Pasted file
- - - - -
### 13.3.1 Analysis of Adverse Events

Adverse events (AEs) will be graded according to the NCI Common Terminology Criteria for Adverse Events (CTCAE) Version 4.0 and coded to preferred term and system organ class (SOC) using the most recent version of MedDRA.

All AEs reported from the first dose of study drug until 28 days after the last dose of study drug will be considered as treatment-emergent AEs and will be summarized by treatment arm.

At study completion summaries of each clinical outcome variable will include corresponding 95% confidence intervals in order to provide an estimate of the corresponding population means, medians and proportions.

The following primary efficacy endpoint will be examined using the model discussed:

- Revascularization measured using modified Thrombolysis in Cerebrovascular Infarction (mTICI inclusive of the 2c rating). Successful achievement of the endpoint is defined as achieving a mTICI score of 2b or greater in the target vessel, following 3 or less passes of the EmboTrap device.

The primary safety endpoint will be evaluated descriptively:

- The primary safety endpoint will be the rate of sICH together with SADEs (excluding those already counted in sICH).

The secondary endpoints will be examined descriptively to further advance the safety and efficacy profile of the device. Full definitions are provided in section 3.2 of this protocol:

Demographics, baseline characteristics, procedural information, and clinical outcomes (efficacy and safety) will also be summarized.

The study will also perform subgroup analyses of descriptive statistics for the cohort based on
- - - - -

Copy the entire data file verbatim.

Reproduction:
### 13.3.1 Analysis of Adverse Events

Adverse events (AEs) will be graded according to the NCI Common Terminology Criteria for Adverse Events (CTCAE) Version 4.0 and coded to preferred term and system organ class (SOC) using the most recent version of MedDRA.

All AEs reported from the first dose of study drug until 28 days after the last dose of study drug will be considered as treatment-emergent AEs and will be summarized by treatment arm.

At study completion summaries of each clinical outcome variable will include corresponding 95% confidence intervals in order to provide an estimate of the corresponding population means, medians and proportions.

The following primary efficacy endpoint will be examined using the model discussed:

- Revascularization measured using modified Thrombolysis in Cerebrovascular Infarction (mTICI inclusive of the 2c rating). Successful achievement of the endpoint is defined as achieving a mTICI score of 2b or greater in the target vessel, following 3 or less passes of the EmboTrap device.

The primary safety endpoint will be evaluated descriptively:

- The primary safety endpoint will be the rate of sICH together with SADEs (excluding those already counted in sICH).

The secondary endpoints will be examined descriptively to further advance the safety and efficacy profile of the device. Full definitions are provided in section 3.2 of this protocol:

Demographics, baseline characteristics, procedural information, and clinical outcomes (efficacy and safety) will also be summarized.

The study will also perform subgroup analyses of descriptive statistics for the cohort based on